The compressor delivers a maximum of 150psi and can jump start vehicles of up to 2.5-litres petrol or 2.0-litre diesel. There's more too. It has two USB ports for charging devices; two 12V ports; and an LED flashlight above the display. It weighs three kilograms so while it is considerably heavier than most of our other recommendations, there is still no reason you can't take it with you as an emergency pack on trips.
|• Very versatile||• Relatively bulky compared to the others here|
|• Fast inflation|
|• Great for trips|
AA 12 V Compact Tyre Inflator
Best for buying on a budget
This is a pretty basic tyre inflator, but it could be just the thing to keep in your glove box or the boot. The flexible hose and 3m power cord fold neatly away when not in use and there's a handy gauge for keeping track of the pressure. We wouldn't trust it to provide an accurate measurement of the pressure, but it scores well for price and portability.
|• Amazing price||• Slowest electric unit here|
|• Light and compact|
|• Basic but well made|
Heyner Premium Double Barrel Foot Air Pump With Manometer
Best for old-school foot pumping
The Heyner foot pump is a low-tech solution in a digital world, and that is exactly why we have included it here. This isn't a particularly cheap unit, but some of the foot pumps at the lower end of the market are prone to failure after a few uses. They also tend to move about when you're in mid-pump, which is far from ideal. This German unit is stable, heavy-duty, and has a foot pump you can pass on to your grandchildren. The double-cylinder design allows for relatively efficient inflation too, provided your fitness is up to it.
|• Reliable||• Performance depends on your fitness|
|• Will likely outlive you|
Michelin Programmable Rapid 4X4/SUV Tyre Inflator
Best for fast inflating and large vehicles
This unit is ideal for anyone with a larger vehicle or who is after a robust and fast tyre inflator. You still get a digital display and an LED light, but then it can inflate a 13" tyre in just two minutes - 50% faster than the Ring RAC635, yet is still a 12V.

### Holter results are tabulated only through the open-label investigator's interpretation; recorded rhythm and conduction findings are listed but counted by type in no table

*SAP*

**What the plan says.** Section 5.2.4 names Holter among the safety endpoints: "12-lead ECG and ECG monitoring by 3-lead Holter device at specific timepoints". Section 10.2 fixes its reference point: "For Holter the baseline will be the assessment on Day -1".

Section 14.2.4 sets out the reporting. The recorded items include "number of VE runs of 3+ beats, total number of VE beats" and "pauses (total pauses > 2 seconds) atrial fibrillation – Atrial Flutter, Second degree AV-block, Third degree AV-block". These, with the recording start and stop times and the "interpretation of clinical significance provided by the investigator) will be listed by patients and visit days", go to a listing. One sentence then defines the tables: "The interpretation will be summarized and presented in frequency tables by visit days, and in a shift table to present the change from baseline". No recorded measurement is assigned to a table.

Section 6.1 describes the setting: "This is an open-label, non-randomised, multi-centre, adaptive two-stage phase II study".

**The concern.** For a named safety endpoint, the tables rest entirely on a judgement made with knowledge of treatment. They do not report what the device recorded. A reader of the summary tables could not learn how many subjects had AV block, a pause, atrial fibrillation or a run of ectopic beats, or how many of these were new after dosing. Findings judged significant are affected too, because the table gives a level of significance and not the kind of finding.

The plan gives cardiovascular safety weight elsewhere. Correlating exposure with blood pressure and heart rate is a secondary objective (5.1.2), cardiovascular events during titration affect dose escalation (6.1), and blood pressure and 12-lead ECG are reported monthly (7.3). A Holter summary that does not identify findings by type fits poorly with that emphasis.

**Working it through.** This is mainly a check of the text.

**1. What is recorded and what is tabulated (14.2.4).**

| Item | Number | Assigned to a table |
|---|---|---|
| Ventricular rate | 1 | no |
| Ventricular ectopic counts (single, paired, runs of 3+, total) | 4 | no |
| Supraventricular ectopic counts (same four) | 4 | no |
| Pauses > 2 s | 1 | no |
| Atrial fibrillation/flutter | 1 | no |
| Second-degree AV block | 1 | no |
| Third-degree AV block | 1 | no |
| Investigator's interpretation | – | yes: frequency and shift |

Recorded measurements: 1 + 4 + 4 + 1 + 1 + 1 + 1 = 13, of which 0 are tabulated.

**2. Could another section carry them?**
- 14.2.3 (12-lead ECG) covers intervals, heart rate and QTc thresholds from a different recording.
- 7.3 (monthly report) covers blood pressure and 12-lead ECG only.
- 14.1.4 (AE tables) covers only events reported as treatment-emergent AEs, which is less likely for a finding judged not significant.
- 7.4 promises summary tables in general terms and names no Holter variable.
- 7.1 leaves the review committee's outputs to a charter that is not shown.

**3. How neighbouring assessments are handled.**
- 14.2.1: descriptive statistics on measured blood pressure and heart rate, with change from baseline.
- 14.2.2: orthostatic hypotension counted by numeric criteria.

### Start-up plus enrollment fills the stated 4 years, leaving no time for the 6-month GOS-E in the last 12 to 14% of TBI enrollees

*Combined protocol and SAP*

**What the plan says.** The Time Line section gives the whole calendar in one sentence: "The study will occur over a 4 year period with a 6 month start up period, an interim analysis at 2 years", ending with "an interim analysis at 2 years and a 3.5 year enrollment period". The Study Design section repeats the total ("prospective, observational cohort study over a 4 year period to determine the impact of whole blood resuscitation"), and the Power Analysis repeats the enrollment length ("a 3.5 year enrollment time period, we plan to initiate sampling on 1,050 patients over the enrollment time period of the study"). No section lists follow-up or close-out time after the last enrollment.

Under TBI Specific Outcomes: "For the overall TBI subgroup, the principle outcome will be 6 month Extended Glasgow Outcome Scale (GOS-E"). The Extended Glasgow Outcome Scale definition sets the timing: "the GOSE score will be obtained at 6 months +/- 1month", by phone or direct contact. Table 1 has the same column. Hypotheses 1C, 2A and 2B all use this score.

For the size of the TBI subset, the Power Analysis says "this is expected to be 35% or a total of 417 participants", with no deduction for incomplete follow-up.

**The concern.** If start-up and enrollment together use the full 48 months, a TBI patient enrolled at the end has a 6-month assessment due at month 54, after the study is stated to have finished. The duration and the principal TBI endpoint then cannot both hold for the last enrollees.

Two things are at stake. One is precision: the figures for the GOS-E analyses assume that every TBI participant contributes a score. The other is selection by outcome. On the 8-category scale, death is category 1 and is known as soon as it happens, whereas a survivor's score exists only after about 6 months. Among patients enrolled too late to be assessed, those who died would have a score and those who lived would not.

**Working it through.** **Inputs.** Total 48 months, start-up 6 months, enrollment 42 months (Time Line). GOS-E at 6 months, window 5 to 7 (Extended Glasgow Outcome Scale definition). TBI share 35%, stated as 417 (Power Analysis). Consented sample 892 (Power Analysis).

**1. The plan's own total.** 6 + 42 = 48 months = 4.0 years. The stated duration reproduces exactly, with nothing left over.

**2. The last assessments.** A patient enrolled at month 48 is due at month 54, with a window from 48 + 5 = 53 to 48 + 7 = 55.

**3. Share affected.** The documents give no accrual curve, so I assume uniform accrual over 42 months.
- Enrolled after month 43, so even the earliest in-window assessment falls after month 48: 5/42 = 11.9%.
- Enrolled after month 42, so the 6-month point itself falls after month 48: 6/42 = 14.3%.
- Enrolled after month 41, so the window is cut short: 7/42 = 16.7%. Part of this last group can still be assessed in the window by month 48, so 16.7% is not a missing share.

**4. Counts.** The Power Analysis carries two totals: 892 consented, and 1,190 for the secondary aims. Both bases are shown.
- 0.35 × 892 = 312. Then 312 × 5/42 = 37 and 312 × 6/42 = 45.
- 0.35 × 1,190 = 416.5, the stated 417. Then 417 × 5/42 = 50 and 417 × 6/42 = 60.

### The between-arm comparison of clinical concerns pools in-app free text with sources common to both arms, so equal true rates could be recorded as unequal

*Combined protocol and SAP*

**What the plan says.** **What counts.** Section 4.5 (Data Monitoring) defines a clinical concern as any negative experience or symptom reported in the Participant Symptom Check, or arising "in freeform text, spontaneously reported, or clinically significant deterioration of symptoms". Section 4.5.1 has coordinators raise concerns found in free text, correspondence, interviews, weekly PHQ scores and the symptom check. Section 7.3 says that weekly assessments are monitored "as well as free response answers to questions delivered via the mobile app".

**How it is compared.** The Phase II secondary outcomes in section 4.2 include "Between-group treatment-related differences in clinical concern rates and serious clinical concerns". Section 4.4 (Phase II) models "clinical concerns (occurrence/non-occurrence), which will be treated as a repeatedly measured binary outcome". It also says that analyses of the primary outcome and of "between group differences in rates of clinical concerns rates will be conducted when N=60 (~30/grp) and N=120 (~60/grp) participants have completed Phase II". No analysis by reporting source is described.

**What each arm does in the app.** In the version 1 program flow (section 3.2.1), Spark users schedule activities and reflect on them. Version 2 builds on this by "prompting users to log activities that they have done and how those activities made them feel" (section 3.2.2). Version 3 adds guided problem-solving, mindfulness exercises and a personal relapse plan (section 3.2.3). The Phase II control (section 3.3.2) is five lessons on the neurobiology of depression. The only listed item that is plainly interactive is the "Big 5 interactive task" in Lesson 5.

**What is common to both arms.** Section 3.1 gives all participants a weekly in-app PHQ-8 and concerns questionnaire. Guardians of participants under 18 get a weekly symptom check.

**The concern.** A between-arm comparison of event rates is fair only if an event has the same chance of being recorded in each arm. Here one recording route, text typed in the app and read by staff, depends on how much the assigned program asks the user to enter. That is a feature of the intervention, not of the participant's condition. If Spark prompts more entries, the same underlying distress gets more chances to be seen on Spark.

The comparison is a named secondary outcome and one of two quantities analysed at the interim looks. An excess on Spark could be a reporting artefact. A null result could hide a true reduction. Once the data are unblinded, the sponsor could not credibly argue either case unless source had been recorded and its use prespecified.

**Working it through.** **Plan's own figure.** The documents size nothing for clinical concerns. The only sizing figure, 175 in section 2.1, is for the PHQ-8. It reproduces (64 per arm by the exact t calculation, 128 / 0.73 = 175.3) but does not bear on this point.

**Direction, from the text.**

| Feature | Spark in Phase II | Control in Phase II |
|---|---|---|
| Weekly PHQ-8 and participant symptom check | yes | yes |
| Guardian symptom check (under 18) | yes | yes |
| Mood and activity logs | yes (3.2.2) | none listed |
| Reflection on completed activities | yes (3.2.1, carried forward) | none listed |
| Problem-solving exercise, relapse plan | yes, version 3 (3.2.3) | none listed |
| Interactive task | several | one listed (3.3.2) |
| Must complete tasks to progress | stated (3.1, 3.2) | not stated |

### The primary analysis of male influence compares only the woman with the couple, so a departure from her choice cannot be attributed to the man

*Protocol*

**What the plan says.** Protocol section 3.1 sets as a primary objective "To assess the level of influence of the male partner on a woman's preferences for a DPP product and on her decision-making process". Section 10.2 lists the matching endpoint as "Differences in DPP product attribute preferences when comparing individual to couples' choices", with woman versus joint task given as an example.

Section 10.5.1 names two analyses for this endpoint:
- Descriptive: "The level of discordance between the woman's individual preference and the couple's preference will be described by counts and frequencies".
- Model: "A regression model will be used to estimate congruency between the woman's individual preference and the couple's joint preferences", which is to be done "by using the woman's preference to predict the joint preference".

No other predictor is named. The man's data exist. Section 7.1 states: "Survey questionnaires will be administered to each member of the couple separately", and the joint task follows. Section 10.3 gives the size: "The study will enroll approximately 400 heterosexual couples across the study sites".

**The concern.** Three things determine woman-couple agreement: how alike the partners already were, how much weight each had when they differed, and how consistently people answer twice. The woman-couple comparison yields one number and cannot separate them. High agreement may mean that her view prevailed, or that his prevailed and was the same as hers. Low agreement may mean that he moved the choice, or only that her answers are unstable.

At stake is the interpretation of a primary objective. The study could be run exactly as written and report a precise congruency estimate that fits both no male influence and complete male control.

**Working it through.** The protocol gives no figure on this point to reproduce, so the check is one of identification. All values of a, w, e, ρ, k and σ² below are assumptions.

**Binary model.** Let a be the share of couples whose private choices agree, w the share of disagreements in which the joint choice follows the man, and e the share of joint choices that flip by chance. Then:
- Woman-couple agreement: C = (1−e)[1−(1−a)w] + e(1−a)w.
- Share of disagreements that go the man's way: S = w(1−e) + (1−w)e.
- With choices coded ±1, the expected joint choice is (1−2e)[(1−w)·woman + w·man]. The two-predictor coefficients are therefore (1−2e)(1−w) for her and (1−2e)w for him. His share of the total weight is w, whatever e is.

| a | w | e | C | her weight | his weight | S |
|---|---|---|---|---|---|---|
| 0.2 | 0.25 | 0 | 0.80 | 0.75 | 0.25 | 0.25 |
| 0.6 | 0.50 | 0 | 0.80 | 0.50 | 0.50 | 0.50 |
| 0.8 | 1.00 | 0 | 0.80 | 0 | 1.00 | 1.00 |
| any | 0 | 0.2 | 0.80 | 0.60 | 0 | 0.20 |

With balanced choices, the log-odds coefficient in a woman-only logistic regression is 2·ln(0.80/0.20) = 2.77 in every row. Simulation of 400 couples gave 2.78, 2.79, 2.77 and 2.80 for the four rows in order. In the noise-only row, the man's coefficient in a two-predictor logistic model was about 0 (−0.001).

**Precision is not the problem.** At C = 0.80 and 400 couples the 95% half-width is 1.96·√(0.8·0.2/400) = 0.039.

At 2.3kg it remains quite light and portable. It also comes with adaptors that allow the unit to inflate balls and the like.
|• Quiet||• A bit bulky for the glovebox|
|• Perfect for SUVs or campervans|
|• Fast inflation rate|
Tyre inflator compressor buying advice
A mid-range digital tyre inflator like the Ring RAC635 is perfect for most people. To use, you simply remove the dust cap from the tyre valve and attach the hose to the inflator. It’s then a case of setting the desired pressure and allowing the unit to do its job. If the system has an automatic cut-off, it will stop at the correct pressure, so you simply remove the hose and replace the dust cover.
A tyre with the incorrect pressure could reduce your car's fuel efficiency by around three per cent, so it pays to get it right. You will also improve your car’s braking and handling performance.
What to consider when choosing a tyre inflator compressor
What is the rate of inflation?
Some tyre inflators will fill a tyre from empty in four to five minutes, while others will complete the task in 90 seconds.
How long is the power cable?
Having a cable long enough to fill the tyres in one go is a nice-to-have feature.
How noisy is the tyre inflator?
Your neighbours will thank you for choosing one that doesn’t wake the baby.
How robust and strong is the unit?
Consider things like the quality of the hose, the plastics used and even the vibration. A cheap unit will dance along the driveway like a demented dog when in use.
Does it offer alternative uses?
Being able to inflate a paddling pool, bicycle tyres and a football could come in handy. An LED light could also be useful.